On May 15, Judge Paul W. Grimm of the US District Court for the District of Maryland found that the FDA had exceeded its legal authority. According to his Memorandum Opinion, “FDA’s delay gave manufacturers responsible for the public harm a holiday from meeting the obligations of the law. Instead of addressing public health concerns associated with tobacco use by minors and others, the August 2017 Guidance [which delayed the product review requirement] exacerbated the situation by stating, in essence, that manufacturers can continue to advertise and sell products that are addictive and that target a youth market … at a time when minors’ use of tobacco products like e-cigarettes is at an epidemic level and rising.”

This provides significant context to the current frenzy that has taken hold of congressional busybodies and FDA officials. They are furiously trying to cover for their criminal negligence and culpability in the present epidemic attributed to the vaping crisis as well as for the nicotine addiction that is placing these young people at risk to turning to combustible tobacco.

Juul Labs Inc., which has come to dominate more than 70 percent of the e-cigarette market in the US, has become the target of congressional and FDA investigations. On July 24 and 25, the House Oversight and Reform Subcommittee on Economic and Consumer Policy, spearheaded by Illinois representative Raja Krishnamoorthi, held a hearing to examine Juul Labs’ responsibility for the youth nicotine addiction epidemic, grilling Juul Labs Chief Products Officer and co-founder James Monsee during his testimony.

The hearing gathered evidence of the deceptive practices and false claims directed at high school students, including the safety of the products, despite no such data being available. Also cited were the fraudulent practice in their presentation to the Cheyenne River Sioux Tribe Health Committee on their “Make the Switch” campaign.

Additionally, Juul was involved in programs to pay schools $10,000 or more for the right to speak to students after school and as well as providing various grants for summer programs on “healthy lifestyles.” Based on these revelations, the FDA has issued a warning letter over unauthorized marketing and a letter of concern requesting Juul provide documents regarding their marketing, advertising and promotional campaigns.

Juul’s Monsee informed members of the House subcommittee that the company had voluntarily made fundamental changes in their practices before the hearing, such as pulling flavors that appeal to high-school-aged teenagers, suspending their social media accounts and toughening their online age verification protocol. Much of this amounts to political theater.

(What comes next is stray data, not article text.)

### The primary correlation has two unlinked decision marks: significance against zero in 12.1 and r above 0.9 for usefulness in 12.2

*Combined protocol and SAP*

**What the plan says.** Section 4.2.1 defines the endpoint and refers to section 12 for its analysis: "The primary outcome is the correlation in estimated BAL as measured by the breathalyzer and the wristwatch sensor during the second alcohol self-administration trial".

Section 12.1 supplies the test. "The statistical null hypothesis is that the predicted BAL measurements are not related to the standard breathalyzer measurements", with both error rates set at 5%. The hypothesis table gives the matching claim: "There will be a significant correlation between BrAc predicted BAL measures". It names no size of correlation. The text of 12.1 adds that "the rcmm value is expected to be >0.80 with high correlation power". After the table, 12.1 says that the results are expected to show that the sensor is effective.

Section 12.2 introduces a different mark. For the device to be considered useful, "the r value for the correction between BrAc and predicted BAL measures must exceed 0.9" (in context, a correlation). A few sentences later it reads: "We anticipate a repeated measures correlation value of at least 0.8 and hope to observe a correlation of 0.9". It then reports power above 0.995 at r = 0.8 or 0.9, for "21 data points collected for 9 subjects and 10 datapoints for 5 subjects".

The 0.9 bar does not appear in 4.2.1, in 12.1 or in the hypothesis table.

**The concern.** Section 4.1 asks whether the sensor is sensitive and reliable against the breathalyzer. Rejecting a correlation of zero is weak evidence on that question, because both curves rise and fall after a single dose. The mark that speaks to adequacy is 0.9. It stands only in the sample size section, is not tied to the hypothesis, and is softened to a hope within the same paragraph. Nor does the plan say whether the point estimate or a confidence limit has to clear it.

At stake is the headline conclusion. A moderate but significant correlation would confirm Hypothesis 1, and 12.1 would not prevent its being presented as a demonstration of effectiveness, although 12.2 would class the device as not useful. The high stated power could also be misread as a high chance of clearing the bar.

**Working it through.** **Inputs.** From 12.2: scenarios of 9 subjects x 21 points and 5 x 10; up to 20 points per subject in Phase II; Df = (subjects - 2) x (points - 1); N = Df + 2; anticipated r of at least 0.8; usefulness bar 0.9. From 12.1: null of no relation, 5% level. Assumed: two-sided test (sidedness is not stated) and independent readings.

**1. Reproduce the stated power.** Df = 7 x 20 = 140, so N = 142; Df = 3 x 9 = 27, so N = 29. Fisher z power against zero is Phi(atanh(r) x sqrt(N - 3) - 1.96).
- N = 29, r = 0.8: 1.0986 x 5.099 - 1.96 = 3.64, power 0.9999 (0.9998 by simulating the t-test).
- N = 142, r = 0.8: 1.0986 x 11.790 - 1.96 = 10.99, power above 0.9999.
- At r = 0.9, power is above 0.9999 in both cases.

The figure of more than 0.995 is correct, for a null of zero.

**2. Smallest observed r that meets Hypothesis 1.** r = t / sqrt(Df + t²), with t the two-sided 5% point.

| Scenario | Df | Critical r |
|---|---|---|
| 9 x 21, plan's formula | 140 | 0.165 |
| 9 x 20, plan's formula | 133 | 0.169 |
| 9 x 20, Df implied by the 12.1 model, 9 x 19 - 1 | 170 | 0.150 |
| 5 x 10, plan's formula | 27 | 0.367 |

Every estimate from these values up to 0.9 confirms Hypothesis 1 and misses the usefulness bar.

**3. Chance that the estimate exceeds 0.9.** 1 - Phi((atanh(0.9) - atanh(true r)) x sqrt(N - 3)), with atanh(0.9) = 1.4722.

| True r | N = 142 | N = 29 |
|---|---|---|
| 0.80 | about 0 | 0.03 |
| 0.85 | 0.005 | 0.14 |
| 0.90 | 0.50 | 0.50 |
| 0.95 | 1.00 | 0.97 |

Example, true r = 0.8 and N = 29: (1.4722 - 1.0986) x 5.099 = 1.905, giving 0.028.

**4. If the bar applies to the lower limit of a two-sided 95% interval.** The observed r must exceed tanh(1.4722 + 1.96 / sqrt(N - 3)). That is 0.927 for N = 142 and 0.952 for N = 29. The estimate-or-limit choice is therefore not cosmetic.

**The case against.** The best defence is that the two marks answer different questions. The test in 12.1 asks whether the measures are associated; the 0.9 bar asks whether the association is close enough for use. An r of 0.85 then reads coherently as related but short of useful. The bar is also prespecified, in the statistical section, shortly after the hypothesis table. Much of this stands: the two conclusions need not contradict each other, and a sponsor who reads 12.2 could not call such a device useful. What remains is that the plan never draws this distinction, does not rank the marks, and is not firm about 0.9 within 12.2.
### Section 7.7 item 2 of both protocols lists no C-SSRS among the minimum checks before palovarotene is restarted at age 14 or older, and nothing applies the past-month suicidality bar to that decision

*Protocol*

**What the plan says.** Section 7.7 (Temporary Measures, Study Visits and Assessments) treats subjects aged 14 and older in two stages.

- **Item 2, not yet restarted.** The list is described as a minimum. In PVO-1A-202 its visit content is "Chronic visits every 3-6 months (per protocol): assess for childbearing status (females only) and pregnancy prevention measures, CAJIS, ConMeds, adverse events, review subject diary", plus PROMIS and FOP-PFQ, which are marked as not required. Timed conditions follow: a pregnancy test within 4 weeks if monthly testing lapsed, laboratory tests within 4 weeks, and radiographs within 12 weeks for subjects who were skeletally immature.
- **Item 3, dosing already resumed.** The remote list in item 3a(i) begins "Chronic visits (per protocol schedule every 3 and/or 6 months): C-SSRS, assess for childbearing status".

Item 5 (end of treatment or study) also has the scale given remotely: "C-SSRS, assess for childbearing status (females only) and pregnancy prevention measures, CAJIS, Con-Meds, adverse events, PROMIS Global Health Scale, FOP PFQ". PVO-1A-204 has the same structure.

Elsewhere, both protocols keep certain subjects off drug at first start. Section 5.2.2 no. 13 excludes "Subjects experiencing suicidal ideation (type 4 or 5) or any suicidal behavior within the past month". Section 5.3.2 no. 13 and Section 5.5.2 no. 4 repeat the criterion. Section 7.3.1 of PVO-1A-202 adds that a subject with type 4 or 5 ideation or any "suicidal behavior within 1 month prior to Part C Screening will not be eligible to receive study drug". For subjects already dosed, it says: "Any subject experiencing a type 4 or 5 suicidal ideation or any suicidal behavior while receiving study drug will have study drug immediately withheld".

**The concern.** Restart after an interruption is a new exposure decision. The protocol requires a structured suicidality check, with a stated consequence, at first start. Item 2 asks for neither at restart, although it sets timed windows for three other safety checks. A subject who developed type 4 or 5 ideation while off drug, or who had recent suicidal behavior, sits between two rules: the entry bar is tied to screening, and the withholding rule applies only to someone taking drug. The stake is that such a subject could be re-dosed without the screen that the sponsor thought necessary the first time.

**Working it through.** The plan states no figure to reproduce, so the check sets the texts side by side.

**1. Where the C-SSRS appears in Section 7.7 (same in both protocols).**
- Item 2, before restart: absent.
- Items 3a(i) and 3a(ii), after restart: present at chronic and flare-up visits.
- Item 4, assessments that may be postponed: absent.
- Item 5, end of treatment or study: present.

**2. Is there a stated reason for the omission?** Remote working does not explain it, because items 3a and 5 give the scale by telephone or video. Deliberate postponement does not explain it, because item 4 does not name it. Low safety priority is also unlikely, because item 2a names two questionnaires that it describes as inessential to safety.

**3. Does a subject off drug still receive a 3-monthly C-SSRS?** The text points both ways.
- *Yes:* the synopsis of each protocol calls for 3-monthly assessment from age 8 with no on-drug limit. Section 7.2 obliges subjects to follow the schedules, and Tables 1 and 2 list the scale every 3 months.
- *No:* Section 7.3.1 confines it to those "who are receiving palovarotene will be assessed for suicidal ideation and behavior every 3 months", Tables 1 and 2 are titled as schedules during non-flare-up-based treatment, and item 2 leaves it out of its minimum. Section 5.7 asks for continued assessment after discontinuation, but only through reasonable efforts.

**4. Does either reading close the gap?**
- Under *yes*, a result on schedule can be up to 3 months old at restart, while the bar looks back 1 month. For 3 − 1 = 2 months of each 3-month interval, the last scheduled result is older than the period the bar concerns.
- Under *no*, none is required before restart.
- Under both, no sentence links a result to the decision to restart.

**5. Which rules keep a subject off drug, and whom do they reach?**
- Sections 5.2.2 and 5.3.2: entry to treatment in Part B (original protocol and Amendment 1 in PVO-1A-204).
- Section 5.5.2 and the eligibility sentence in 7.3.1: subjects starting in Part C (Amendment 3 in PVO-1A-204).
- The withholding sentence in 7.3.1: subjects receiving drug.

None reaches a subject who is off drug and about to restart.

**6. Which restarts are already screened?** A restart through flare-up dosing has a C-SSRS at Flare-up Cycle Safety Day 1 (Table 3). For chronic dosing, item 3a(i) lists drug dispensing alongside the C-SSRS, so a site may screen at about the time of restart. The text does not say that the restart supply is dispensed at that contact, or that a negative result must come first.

In December 2018, Altria Group, one of the world’s largest cigarette manufacturers, bought 35 percent of Juul for $12.8 billion. Juul Labs Inc., with annual revenue of about $2 billion, is valued at $38 billion. Altria is the parent company of Philip Morris USA (producer of Marlboro cigarettes). The area served is worldwide, and the Juul brand is being marketed for global distribution as current trends demonstrate the astronomical rise in the e-cigarette market, while traditional tobacco is on the decline. The acquisition/merger places Altria in a unique situation to capture both markets.

Reuters reported that Altria Group has raised $750 million in funding as it moves to bring the Juul product into China using online storefronts. China is the largest tobacco market with over 300 million smokers. India is second with close to 275 million users.

According to the World Health Organization, tobacco kills more than 8 million people worldwide annually. Around 80 percent of the world’s 1.1 billion smokers live in low- to middle-income countries. In the US, 480,000 people die each year due to cigarette smoking (1,300 deaths per day).

BIS research report estimates the global e-cigarette market will surpass $86 billion by 2025 as consumers shift to alternatives to tobacco cigarettes due to rising health awareness regarding traditional tobacco. The present global combustible tobacco market (2017) is worth $785 billion if China is excluded. Over 5,400 billion tobacco cigarettes are consumed each year.